classification
Title: documentation doesn't say that you can't handle C segfaults from python
Type: Stage: resolved
Components: Documentation Versions: Python 3.3
process
Status: closed Resolution: fixed
Dependencies: Superseder:
Assigned To: docs@python Nosy List: BreamoreBoy, Rhamphoryncus, belopolsky, docs@python, eric.araujo, georg.brandl, gvanrossum, poolie, python-dev, schmir, tebeka, terry.reedy, vstinner
Priority: normal Keywords: easy, patch

Created on 2007-09-27 17:05 by tebeka, last changed 2013-10-06 19:22 by python-dev. This issue is now closed.

Files
File name Uploaded Description Edit
20110822-1525-signal-doc.diff poolie, 2011-08-22 05:27 review
Messages (21)
msg56169 - (view) Author: Miki Tebeka (tebeka) * Date: 2007-09-27 17:05
The following code hangs Python:
#!/usr/bin/env python

import segfault
import signal
from os import _exit
from sys import stdout

def handler(signal, stackframe):
    print "OUCH"
    stdout.flush()
    _exit(1)

if __name__ == "__main__":
    from sys import argv

    signal.signal(signal.SIGSEGV, handler)
    segfault.segfault()

segfault is the following C module:
#include <Python.h>

static PyObject *
segfault(PyObject *self, PyObject *args)
{

    char *c;

    c = 0;
    *c = 'a';

    return Py_BuildValue("");
}

static PyMethodDef Methods[] = {
    { "segfault",  segfault, METH_VARARGS, "will segfault"},
    {NULL, NULL, 0, NULL}        /* Sentinel */
};

PyMODINIT_FUNC
initsegfault(void)
{
    Py_InitModule("segfault", Methods);
}
msg56192 - (view) Author: Guido van Rossum (gvanrossum) * (Python committer) Date: 2007-09-28 18:31
Why is this a Python bug?
msg56194 - (view) Author: Miki Tebeka (tebeka) * Date: 2007-09-28 19:59
Because it hangs Python :)

I know, "while 1: pass" also hangs Python, however it'll nice
if this behaviour was documented or (IMO better) that Python will
raise an InvalidArgument exception on SIGSEGV (like it does for SIGKILL).
msg59842 - (view) Author: Ralf Schmitt (schmir) Date: 2008-01-12 22:25
If you replace your call segfault.segfault() with os.kill(os.getpid(),
signal.SIGSEGV) everything works as expected. The problem is that the
signal is just caught in the c handler (and a flag is set) and then the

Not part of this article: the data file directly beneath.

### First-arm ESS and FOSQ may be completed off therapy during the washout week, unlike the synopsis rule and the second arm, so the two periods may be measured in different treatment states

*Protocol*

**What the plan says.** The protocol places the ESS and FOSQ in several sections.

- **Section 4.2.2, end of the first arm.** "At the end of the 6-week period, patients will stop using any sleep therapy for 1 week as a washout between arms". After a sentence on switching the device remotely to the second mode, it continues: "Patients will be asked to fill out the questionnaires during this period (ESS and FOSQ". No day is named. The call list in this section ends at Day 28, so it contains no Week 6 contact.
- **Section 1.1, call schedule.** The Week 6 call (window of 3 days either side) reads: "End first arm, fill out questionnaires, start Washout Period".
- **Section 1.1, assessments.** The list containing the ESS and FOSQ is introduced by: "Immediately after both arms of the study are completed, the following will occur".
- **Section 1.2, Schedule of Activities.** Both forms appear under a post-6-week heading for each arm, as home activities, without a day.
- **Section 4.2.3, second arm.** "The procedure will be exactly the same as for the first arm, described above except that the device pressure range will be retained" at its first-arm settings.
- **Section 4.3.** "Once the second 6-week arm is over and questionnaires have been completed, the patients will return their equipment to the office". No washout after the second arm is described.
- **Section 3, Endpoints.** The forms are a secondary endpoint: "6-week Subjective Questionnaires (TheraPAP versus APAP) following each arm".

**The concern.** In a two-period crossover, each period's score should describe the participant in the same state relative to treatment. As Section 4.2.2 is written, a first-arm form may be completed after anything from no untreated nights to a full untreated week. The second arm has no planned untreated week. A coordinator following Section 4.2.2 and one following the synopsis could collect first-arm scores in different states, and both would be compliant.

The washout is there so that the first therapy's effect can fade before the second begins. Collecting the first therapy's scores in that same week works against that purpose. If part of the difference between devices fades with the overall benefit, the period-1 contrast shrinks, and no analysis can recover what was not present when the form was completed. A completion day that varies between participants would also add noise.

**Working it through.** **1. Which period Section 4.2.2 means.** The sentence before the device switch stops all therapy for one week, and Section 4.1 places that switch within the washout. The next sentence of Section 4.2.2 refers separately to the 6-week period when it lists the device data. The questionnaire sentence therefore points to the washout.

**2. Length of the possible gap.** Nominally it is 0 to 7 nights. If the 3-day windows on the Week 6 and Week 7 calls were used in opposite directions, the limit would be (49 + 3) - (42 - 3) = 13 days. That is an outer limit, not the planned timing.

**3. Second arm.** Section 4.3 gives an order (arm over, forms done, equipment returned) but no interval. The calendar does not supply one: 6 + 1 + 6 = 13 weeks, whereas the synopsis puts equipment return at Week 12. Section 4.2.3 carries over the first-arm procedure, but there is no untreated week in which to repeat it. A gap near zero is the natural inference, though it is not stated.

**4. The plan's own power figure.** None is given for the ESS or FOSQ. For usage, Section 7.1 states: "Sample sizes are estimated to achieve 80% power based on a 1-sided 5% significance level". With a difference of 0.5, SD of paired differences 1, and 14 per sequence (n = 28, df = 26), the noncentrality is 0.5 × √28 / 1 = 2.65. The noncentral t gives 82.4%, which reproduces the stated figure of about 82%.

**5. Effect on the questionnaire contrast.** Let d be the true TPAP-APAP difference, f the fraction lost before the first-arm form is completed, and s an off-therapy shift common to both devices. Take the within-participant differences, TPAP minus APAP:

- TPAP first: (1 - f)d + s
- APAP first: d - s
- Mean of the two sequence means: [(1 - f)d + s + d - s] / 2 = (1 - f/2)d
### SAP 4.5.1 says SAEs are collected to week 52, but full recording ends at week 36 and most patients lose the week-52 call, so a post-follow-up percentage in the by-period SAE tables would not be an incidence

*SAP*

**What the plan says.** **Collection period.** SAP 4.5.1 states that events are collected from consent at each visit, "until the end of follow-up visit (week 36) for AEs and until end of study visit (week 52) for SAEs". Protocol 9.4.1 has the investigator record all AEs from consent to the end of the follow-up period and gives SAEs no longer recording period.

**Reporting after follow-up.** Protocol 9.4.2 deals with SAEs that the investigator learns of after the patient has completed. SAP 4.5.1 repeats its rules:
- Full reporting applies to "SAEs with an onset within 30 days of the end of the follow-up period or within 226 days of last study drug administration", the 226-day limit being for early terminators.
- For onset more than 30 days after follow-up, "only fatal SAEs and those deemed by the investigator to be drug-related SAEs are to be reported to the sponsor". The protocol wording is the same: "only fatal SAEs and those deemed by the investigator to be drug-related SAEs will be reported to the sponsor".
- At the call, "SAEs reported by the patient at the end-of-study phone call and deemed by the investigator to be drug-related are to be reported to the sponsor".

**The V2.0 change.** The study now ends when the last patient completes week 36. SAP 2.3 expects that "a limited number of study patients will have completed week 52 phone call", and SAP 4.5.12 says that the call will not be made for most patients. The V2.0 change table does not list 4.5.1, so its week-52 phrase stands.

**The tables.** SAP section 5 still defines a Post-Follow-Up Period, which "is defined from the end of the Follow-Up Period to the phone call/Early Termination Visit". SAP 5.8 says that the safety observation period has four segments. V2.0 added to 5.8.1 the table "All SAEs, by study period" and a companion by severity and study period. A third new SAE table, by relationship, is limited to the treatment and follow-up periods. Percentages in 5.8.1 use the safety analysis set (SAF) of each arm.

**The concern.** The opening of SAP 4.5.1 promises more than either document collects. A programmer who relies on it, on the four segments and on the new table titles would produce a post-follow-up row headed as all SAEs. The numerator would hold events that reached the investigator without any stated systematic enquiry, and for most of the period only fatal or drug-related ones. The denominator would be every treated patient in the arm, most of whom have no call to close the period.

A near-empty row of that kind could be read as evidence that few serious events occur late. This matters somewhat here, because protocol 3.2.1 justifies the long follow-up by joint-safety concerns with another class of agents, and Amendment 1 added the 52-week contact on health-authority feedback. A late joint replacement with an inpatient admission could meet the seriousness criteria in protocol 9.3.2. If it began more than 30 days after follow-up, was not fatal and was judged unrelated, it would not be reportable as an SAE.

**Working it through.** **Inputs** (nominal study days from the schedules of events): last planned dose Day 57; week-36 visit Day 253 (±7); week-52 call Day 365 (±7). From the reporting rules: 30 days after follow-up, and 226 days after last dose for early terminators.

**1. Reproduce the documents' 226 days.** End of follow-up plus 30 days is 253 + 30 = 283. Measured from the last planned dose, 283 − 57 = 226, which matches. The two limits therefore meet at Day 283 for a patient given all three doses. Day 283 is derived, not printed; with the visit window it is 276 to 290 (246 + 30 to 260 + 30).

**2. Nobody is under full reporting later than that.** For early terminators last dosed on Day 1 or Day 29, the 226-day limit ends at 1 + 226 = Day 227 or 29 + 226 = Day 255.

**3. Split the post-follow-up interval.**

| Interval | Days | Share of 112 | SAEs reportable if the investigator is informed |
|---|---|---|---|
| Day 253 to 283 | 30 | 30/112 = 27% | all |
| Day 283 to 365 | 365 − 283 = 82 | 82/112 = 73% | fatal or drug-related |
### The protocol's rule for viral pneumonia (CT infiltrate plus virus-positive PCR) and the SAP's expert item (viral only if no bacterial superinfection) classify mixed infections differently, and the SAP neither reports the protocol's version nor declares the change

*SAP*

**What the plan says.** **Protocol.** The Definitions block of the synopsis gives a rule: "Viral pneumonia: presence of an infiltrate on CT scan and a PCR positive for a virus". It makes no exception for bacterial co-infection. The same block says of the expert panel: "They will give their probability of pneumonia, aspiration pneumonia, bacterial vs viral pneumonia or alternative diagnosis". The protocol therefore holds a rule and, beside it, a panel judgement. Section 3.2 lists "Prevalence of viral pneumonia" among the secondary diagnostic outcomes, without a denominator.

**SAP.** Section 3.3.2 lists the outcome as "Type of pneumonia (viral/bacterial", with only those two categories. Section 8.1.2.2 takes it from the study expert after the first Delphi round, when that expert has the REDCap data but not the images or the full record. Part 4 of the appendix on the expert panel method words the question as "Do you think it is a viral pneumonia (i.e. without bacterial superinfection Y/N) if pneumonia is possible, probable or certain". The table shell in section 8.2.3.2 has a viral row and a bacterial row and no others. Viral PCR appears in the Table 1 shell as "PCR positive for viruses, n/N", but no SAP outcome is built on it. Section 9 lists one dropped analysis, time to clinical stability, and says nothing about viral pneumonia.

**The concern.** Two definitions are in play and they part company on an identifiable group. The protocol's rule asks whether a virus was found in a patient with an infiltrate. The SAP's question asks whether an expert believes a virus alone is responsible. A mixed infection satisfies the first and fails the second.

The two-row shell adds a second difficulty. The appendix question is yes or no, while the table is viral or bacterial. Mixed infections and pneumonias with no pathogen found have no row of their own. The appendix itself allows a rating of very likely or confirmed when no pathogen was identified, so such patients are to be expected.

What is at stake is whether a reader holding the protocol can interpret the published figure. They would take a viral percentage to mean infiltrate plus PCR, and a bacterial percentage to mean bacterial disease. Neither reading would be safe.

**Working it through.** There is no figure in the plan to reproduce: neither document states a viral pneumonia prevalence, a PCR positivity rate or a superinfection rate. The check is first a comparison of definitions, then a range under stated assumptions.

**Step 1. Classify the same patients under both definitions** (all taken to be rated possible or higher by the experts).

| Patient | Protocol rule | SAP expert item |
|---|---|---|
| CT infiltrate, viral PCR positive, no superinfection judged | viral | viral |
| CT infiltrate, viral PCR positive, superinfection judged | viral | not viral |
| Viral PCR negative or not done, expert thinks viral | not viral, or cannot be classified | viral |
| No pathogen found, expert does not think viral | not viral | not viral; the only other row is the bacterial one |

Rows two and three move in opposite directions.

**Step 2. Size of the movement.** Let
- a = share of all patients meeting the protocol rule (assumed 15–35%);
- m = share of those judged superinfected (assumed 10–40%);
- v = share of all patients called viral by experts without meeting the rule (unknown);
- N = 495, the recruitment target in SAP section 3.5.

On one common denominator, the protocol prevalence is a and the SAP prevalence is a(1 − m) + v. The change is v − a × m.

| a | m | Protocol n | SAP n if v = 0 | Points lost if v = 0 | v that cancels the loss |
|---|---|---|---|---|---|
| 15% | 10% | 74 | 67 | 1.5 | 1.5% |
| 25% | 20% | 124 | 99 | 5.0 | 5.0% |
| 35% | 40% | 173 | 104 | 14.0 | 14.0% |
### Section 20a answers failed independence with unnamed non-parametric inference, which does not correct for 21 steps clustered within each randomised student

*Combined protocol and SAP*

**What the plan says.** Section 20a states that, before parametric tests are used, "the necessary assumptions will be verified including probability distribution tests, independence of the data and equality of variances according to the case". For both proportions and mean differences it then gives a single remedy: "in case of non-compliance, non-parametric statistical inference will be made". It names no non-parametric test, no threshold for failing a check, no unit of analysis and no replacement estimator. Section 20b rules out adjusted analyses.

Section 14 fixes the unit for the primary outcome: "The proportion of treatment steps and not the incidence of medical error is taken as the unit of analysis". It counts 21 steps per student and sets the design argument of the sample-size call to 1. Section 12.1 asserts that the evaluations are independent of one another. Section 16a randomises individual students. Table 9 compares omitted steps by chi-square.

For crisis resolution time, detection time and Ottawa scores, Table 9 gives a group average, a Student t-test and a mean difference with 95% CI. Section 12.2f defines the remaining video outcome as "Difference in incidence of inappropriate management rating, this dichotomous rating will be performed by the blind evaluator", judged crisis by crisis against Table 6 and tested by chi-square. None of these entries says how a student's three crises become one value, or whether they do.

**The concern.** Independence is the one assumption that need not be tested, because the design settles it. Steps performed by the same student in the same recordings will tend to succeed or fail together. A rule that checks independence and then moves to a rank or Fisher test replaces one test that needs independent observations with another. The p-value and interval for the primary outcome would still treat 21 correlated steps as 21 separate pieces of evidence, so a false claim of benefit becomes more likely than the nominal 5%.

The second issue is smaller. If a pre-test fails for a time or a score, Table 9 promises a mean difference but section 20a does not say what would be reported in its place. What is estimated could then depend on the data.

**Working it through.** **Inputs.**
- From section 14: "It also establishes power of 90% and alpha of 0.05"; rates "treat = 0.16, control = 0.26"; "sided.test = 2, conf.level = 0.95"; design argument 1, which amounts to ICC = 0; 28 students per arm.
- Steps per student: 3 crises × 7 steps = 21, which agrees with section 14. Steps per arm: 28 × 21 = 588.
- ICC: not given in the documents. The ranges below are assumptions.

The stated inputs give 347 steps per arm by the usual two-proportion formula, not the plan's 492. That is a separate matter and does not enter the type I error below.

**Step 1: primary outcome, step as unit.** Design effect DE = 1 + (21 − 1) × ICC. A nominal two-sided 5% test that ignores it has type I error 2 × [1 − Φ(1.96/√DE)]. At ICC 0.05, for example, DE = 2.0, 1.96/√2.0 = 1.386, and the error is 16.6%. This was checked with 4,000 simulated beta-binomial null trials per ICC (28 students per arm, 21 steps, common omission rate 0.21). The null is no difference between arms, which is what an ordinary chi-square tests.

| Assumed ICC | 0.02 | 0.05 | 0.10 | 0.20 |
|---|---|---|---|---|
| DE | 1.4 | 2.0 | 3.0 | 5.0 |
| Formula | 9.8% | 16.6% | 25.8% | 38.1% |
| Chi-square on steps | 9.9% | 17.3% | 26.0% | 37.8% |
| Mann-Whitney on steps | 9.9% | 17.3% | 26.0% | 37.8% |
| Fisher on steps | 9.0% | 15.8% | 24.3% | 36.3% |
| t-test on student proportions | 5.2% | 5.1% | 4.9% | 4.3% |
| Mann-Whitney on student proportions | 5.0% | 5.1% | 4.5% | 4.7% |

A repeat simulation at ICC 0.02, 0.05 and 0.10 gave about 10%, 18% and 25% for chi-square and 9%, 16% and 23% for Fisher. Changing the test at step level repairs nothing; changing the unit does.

program continues with the offending *c = 'a'; statement, which again
ends with a SIGSEGV and the handler being called.
The documentation explicitly states "Because the C signal handler always
returns, it makes little sense to catch synchronous errors like SIGFPE
or SIGSEGV."
I think raising that InvalidArgument exception is most probably the
right thing to do (or at least printing a warning). Those that really
want to handle SIGSEGV should do it from C anyway.
msg59844 - (view) Author: Adam Olsen (Rhamphoryncus) Date: 2008-01-12 23:20
The warning in the documentation should be strengthened.  Python simply
does not and cannot support synchronously-generated signals.

It is possible to send a normally synchronous signal asynchronously,
such as the os.kill() Ralf mentioned, so it's theoretically possible to
use custom handlers for them.  However, I can't think of any real use
cases, and having such a handler would be asking for trouble if a real
synchronously-generated signal was produced.  I guess that's an argument
for not allowing custom handlers. ;)

Suggested documentation:
"Because of the precarious nature of how synchronously-generated signals
must be handled, the signal module does not allow installing handlers
for them.  This includes SIGSEGV, SIGFPE, SIGBUS, SIGILL, SIGABRT..."

I haven't been able to find a canonical list if synchronously-generated
signals.  Furthermore, I've seen conflicting claims about SIGABRT.
msg59908 - (view) Author: Ralf Schmitt (schmir) Date: 2008-01-14 19:10
Should I work on a patch, which makes signal.signal raise an Exception
for SIGSEGV, SIGBUS, SIGFPE,...?
msg59910 - (view) Author: Guido van Rossum (gvanrossum) * (Python committer) Date: 2008-01-14 19:13
I'm not sure what the point of that would be.  Somebody might want to
send these asynchronously (using kill) which we might legitimately want
to catch.  Also you don't know which other synchronous signals a
platform might define.  I think at best a doc update on the relative
uselessness of handlers for synchronous signals (with examples) is all
we need.
msg59912 - (view) Author: Ralf Schmitt (schmir) Date: 2008-01-14 19:30
Those who want to legitimately catch SIGSEGV will end up with an
uninterruptible python process using 100 % CPU on a real segmentation fault.
But, then I can live with the current behaviour.
msg59913 - (view) Author: Adam Olsen (Rhamphoryncus) Date: 2008-01-14 19:32
In essence, it's a weakness of the POSIX API that it doesn't distinguish
synchronous from asynchronous signals.

The consequences of either approach seem minor though.  I cannot imagine
a sane use case for catching SIGSEGV, but documentation changes should
be sufficient anyway.

Suggested wording, if you take the documentation-only approach:
"Because of the precarious nature of how synchronously-generated signals
must be handled, it is impossible to handle them correctly from python.
 You should never install handlers for synchronously-generated signals,
such as SIGSEGV and SIGFPE."
msg76995 - (view) Author: Georg Brandl (georg.brandl) * (Python committer) Date: 2008-12-05 09:42
The docs already say 
"Because the C signal handler always returns, it makes little sense to
catch synchronous errors like :const:`SIGFPE` or :const:`SIGSEGV`."

Should this still be reworded or promoted to a warning?
msg77045 - (view) Author: Adam Olsen (Rhamphoryncus) Date: 2008-12-05 17:51
I'm in favour of just the doc change now.  It's less work and we don't
really need to disable that usage.
msg107988 - (view) Author: Terry J. Reedy (terry.reedy) * (Python committer) Date: 2010-06-17 02:27
From the comments, it seems like this should be changed to a doc issue.

Given that I do not know a 'synchronous' from an 'asynchronous' signal, I would want an expanded list if I were using this module.